Global Security Newswire
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Lockheed Still Working on MEADS Despite Lack of U.S. Interest
Defense contractor Lockheed Martin is continuing work on a battlefield antimissile system despite the U.S. military's announced lack of interest in purchasing any units, the Huntsville Times reported on Sunday (see GSN, July 19).
The company showed off an operational Medium Extended Air Defense System tactical operations center at this year's Space and Missile Defense Conference in Huntsville, Ala.
The United States, Germany and Italy jointly financed development of the Medium Extended Air Defense System, which was originally envisioned to protect troops in combat from short-range ballistic missiles, cruise missiles and enemy fighter jets. The system was scheduled for delivery in 2018, but the Defense Department this year announced it would withdraw from participation in the program in favor of the existing Patriot system.
Lawmakers are considering whether to end U.S. financing for the MEADS effort ahead of the planned fiscal 2013 cutoff date, a move that could incur significant financial penalties due to cancellation of existing contracts.
Lockheed and development partners MBDA in Italy and LFK in Germany intend in November to conduct an initial test-firing of the system using their new tactical operations center.
"We have a near-vertical launch capability out of our launcher," NATO MEADS Management Agency General Manager Gregory Kee said. In the planned test, a MEADS missile "will be launching out one direction and then bending over your shoulder and going behind you to do a flight pattern. We're not doing an intercept on this first test, but we're demonstrating the capability."
An initial intercept test is planned for the last three months of 2012, according to Kee.
Lockheed and MEADS administrators underlined that the system has moved beyond the conceptual and blueprint stage.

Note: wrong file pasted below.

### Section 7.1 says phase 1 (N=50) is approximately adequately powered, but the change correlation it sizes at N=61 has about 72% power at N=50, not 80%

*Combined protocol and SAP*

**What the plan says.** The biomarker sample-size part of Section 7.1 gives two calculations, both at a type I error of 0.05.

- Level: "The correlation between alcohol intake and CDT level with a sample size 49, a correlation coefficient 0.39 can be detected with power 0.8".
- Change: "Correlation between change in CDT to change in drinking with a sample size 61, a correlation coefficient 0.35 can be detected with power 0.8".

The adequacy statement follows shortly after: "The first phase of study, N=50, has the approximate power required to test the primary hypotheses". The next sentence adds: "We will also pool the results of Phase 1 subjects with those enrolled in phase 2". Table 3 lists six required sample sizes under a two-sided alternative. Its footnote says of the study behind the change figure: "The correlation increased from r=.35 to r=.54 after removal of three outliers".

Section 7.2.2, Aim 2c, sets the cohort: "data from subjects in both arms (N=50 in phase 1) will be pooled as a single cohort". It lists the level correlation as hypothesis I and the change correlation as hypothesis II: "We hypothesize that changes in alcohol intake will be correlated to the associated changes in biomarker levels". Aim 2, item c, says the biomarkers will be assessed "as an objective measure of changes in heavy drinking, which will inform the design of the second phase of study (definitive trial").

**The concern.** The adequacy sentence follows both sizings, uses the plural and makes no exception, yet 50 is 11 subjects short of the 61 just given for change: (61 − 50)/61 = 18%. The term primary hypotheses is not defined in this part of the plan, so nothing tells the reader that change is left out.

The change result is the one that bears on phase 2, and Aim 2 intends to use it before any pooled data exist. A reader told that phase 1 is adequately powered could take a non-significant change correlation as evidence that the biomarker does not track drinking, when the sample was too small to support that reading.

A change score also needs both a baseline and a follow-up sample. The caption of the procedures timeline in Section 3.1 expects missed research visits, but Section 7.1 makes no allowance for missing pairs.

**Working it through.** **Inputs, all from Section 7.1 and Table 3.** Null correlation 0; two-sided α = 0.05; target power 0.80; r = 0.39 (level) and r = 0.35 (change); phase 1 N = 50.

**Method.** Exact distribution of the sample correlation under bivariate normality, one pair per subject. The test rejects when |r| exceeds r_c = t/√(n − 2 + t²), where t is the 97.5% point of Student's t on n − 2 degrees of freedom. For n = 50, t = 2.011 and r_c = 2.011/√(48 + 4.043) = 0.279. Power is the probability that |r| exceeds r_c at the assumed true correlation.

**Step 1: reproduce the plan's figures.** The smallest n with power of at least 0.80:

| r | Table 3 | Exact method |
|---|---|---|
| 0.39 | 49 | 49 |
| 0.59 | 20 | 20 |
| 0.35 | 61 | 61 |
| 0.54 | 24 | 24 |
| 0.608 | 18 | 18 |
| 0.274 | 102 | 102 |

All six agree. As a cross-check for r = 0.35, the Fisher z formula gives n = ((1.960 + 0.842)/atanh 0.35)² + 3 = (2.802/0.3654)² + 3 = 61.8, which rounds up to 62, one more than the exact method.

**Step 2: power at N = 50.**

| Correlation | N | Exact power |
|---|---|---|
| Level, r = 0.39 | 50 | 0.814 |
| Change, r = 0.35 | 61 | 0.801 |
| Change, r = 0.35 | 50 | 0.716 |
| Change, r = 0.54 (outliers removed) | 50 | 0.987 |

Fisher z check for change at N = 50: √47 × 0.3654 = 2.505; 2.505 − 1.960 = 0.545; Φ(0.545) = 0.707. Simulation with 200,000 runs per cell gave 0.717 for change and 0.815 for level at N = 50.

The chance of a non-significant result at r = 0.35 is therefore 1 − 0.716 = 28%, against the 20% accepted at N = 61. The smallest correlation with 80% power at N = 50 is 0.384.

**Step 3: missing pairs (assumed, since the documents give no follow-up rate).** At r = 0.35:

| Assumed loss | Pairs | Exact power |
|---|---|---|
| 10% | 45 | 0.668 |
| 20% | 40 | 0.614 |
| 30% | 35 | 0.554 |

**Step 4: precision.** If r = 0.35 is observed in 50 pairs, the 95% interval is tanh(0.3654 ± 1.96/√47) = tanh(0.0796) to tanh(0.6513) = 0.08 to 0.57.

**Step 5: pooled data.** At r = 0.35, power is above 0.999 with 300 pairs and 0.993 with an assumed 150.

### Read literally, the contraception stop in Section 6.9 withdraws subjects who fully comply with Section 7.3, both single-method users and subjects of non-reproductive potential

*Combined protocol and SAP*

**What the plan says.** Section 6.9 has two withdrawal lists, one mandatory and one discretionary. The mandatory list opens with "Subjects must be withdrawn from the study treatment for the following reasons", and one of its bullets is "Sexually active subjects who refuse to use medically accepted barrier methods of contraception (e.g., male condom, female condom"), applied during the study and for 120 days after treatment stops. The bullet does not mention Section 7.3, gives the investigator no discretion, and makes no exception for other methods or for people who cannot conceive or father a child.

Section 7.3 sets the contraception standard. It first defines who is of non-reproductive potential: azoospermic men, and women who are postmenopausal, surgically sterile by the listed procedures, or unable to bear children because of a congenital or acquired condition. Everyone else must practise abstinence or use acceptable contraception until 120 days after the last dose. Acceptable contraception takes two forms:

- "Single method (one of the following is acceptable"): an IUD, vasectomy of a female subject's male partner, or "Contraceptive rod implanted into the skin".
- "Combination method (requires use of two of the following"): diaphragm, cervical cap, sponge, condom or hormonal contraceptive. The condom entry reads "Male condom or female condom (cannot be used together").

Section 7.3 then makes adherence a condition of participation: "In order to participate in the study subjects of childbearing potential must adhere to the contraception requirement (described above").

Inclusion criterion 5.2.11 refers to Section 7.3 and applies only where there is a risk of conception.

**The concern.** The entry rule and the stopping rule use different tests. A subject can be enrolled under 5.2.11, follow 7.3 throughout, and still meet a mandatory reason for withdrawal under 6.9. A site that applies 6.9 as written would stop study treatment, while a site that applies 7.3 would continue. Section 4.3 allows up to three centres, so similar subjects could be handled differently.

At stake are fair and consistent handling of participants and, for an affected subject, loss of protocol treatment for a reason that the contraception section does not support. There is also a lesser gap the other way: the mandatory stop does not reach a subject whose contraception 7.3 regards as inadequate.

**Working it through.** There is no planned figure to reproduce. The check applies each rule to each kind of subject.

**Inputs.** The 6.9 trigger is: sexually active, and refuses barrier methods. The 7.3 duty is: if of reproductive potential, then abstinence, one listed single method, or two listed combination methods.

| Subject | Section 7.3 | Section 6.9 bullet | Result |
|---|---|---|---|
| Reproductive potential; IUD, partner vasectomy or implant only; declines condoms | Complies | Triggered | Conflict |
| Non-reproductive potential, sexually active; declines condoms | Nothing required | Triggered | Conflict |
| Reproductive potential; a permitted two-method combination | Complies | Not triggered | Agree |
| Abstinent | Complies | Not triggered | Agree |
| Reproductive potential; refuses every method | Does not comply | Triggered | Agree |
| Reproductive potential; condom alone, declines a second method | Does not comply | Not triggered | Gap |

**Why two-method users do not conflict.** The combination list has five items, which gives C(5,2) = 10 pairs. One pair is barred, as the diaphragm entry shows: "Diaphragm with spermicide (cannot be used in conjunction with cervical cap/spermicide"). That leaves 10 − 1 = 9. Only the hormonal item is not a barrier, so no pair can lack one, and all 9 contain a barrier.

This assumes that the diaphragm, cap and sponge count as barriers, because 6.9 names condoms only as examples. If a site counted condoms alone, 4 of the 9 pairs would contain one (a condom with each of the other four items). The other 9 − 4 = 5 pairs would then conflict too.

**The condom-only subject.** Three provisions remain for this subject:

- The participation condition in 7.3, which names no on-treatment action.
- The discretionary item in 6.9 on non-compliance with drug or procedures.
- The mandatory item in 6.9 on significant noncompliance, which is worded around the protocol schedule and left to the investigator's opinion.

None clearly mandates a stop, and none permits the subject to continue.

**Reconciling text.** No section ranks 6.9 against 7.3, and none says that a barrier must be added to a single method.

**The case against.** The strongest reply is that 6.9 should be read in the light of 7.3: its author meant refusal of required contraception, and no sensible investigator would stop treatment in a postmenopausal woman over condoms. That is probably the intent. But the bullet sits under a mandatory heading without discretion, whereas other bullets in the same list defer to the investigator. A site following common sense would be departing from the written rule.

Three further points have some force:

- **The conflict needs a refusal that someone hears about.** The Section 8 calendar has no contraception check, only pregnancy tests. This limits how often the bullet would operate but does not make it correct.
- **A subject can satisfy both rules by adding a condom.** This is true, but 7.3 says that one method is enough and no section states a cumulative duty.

"This is real hardware. This is real software. So we've got real capability that we are delivering to our customer so we can execute the upcoming missions and continue on with the developmental program," Lockheed Vice President John Holly said.
Advocates aim to convince Capitol Hill of the feasibility of the battlefield missile defense system as lawmakers prepare to vote on the fiscal 2012 defense budget. The Senate Armed Services Committee two months ago cut the Obama administration's $406 million MEADS funding request for the upcoming fiscal year.
Opponents of the antimissile system contend the program has been characterized by poor management, excessive expenses and other issues, according to the Times. It is not worth spending roughly $806 million over the next two budgets on an unwanted system in a time of anticipated severe government cutbacks, they say.
Proponents counter that analyses and trials demonstrate the technology is once again progressing forward; that over the extended term, the MEADS technology will be more cost effective and operationally valuable than other options; that Washington needs to prove to the international community it fulfills its business agreements; and that backing out of the contract now would mean the United States will gain nothing from its $1.5 billion investment in the technology, regardless of whether the Pentagon chooses to purchase MEADS units.
"Hopefully, we'll be able to get Congress to support" paying the full balance on the MEADS contract, U.S. Representative Mo Brooks (R-Ala.) said at the Space and Missile Defense Conference.
"We're optimistic. We think that the next-generation capability that this system brings to the table, the lower operational costs, are all very valuable, and the benefit will be seen," Kee said. "We're optimistic that as Congress continues its deliberations that will come out in the discussion" (Kenneth Kesner, Huntsville Times, Aug. 21).
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